On Thursday, April 26th 2018, Ministers announced the launch date of a new disability support system prototype in the MidCentral. Jade Farrar hosted a live show on Twitch.tv/jadefarrar covering the announcement and was joined by Michael Pulman.
The following collection of show notes chronicles the 3-hour show.
The purpose of this video is to cover and react to the Ministerial announcement concerning the future of the disability support system. We also wanted to talk about the history of Enabling Good Lives and learn about the experience of a Waikato participant actively receiving supports in that demonstration, as well as talk about our key areas of focus from previous cabinet papers concerning the transformation.
History of Enabling Good Lives
Long term change to the disability sector was signalled in 2012 following a report sent to Government ministers in 2008 and an independent report from the disability sector in 2011 (https://www.parliament.nz/resource/en-nz/48DBSCH_SCR4194_1/cb220d2e3ba25dc33dec0b28b29b30578d110dd5)
Enabling Good Lives (EGL) was the official name for the new direction of disability supports in New Zealand and had the following vision:
In the future, disabled children and adults and their families will have greater choice and control over their supports and lives, and make more use of natural and universally available supports.
Demonstrations in Christchurch and the Waikato provided an opportunity to trial some of the various elements of what the new system would feature. The Enabling Good Lives approach was first developed in Christchurch to demonstrate how the principles based approach can be used to make it easier for people to live good lives of their own choosing, in communities that truly value who they are and what they have to offer.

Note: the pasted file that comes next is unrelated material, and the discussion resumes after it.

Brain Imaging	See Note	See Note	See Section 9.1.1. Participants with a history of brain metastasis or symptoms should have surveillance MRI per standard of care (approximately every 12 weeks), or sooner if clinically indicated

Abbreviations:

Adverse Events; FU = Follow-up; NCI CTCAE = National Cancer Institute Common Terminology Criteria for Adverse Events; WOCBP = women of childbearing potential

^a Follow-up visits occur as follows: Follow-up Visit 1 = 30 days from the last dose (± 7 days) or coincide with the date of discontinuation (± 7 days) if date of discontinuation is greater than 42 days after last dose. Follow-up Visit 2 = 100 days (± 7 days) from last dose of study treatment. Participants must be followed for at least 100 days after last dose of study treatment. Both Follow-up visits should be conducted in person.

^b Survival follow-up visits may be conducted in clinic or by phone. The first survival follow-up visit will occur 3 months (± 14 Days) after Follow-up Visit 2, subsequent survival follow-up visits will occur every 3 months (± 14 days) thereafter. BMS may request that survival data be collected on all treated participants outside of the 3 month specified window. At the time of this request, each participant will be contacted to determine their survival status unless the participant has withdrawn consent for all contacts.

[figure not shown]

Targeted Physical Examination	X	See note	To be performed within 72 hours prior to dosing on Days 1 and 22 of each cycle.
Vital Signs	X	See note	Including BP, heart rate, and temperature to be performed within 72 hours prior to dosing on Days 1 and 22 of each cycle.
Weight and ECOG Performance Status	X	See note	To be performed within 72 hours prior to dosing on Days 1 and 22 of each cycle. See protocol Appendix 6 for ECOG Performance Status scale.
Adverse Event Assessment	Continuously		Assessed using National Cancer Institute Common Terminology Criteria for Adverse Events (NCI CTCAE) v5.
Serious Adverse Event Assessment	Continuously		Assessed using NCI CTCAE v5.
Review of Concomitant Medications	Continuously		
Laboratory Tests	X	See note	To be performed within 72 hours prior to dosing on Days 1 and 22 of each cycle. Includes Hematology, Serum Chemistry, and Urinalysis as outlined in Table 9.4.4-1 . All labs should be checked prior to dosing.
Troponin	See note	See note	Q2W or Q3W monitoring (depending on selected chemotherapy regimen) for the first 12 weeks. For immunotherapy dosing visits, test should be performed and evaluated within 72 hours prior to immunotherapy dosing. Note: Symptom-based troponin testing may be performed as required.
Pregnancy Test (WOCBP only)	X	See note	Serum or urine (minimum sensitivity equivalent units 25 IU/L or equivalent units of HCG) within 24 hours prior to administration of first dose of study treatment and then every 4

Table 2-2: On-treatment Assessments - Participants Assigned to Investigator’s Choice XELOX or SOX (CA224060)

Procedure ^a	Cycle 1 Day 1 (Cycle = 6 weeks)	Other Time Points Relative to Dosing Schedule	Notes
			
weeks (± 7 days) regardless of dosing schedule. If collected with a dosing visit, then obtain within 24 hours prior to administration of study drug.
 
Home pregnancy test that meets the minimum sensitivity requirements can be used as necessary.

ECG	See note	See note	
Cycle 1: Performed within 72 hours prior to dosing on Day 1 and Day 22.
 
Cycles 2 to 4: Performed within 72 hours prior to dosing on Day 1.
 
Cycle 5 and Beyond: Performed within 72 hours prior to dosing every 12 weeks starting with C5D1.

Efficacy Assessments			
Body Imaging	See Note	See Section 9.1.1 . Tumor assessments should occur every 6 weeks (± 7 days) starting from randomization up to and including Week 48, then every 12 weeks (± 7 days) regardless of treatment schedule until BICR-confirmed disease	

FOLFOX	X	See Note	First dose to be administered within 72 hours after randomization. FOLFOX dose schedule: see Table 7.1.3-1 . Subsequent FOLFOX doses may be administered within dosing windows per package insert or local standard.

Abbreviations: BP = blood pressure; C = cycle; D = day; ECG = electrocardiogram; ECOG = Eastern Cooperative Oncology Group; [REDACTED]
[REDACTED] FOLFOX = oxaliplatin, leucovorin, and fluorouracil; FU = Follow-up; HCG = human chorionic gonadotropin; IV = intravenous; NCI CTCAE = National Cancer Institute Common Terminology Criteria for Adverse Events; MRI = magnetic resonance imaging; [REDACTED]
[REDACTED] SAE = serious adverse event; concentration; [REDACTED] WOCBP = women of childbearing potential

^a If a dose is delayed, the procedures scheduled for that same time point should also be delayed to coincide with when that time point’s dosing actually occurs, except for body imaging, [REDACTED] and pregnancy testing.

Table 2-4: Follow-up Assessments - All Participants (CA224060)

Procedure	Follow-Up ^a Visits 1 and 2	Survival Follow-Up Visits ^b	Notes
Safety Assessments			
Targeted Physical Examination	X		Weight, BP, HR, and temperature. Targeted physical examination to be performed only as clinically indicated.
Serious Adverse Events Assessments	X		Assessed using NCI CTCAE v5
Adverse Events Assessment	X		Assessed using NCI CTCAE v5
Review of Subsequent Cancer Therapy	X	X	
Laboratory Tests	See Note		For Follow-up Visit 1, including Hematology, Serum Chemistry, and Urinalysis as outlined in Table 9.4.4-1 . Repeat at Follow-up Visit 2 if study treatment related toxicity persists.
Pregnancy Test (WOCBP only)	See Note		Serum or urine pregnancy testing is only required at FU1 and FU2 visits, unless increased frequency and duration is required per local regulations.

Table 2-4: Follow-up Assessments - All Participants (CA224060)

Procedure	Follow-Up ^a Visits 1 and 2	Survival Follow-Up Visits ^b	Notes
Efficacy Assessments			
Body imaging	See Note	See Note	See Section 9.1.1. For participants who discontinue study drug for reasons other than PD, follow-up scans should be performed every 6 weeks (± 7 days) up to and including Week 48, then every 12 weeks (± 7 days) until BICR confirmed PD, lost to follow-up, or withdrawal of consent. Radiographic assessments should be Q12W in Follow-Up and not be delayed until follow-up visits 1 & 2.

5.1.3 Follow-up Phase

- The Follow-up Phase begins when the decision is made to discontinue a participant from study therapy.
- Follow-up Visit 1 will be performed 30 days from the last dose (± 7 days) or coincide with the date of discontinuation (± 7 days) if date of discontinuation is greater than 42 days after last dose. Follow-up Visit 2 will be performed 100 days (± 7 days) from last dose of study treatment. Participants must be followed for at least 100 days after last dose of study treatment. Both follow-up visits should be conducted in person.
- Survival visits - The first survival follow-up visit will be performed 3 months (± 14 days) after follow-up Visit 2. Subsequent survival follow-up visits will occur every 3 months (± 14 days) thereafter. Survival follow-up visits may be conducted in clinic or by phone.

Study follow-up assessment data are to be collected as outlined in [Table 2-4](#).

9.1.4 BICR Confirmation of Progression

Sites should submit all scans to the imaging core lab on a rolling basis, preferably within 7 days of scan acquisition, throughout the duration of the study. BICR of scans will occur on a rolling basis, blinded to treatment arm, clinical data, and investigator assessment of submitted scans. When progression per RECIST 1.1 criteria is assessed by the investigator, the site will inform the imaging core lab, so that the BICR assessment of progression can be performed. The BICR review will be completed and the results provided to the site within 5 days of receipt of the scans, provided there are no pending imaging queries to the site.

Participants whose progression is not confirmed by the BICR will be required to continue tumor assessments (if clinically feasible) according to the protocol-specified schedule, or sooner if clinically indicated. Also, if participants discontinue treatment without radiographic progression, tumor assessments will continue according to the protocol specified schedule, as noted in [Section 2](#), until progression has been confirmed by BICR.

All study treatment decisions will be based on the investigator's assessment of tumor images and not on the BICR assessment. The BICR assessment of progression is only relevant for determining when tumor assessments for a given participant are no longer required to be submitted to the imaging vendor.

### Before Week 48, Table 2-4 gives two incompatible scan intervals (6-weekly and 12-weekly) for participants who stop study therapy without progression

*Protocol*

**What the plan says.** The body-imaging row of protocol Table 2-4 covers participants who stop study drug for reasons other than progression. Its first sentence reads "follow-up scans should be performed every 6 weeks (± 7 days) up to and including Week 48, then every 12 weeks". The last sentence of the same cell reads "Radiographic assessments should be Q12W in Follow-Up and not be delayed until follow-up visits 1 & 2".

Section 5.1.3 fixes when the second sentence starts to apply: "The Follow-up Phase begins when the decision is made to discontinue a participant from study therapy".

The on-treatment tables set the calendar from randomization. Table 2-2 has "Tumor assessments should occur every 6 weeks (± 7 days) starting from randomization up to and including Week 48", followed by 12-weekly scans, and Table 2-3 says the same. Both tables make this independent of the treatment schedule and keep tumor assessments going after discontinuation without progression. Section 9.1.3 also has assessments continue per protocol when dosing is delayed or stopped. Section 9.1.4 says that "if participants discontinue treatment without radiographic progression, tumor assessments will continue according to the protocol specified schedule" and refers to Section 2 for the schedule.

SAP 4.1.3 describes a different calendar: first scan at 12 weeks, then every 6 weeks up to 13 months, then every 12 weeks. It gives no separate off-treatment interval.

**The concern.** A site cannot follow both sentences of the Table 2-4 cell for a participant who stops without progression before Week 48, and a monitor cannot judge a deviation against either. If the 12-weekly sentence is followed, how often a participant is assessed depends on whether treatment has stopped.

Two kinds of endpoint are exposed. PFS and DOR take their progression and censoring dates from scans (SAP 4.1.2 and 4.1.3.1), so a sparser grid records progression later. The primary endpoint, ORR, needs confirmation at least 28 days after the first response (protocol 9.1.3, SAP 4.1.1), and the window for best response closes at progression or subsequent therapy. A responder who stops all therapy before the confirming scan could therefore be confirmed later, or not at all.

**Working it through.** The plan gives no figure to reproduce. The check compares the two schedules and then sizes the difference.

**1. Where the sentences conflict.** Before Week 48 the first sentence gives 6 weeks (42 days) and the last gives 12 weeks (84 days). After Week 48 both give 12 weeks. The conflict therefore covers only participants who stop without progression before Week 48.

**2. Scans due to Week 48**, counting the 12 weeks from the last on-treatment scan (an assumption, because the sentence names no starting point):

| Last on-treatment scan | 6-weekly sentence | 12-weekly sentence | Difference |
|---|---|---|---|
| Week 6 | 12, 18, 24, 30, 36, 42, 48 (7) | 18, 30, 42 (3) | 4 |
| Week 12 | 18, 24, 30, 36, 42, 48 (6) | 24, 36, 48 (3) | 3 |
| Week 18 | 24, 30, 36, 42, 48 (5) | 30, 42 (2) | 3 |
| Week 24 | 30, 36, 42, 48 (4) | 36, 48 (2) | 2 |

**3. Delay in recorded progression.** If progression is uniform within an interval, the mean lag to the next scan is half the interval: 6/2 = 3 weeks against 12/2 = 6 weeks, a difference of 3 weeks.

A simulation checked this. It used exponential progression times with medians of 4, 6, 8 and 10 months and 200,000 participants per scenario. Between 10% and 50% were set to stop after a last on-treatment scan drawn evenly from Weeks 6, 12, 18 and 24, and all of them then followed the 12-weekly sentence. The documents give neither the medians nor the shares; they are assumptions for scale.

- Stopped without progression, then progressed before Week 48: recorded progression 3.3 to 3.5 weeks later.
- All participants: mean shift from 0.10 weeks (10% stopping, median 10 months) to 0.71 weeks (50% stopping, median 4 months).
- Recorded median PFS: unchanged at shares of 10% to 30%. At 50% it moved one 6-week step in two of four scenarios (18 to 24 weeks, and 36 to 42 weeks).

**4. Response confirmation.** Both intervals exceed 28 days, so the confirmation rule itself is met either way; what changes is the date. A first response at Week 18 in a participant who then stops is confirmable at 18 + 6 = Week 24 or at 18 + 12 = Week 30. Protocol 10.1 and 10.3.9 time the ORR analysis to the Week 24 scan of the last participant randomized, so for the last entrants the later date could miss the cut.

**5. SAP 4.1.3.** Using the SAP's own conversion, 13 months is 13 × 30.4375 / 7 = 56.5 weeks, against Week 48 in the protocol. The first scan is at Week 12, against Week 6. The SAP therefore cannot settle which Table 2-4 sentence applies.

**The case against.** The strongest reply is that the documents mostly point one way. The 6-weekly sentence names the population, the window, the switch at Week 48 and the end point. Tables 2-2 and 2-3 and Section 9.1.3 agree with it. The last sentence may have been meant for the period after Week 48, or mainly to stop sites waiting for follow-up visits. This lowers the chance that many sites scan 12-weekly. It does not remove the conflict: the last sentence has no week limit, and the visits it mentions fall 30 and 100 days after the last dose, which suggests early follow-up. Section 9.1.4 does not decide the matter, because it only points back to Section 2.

The principles of Enabling Good Lives are:
Disabled people are in control of their lives.
Invest early in families and whānau to support them; to be aspirational for their disabled child; to build community and natural supports; and to support disabled children to become independent, rather than waiting for a crisis before support is available.
Disabled people have supports that are tailored to their individual needs and goals, and that take a whole life approach rather than being split across programmes.
Ordinary life outcomes
Disabled people are supported to live an everyday life in everyday places; and are regarded as citizens with opportunities for learning, employment, having a home and family, and social participation – like others at similar stages of life.
Disabled people are supported to access mainstream services before specialist disability services.
The abilities and contributions of disabled people and their families are recognised and respected.
Easy to use
Disabled people have supports that are simple to use and flexible.
Supports build and strengthen relationships between disabled people, their whānau and community.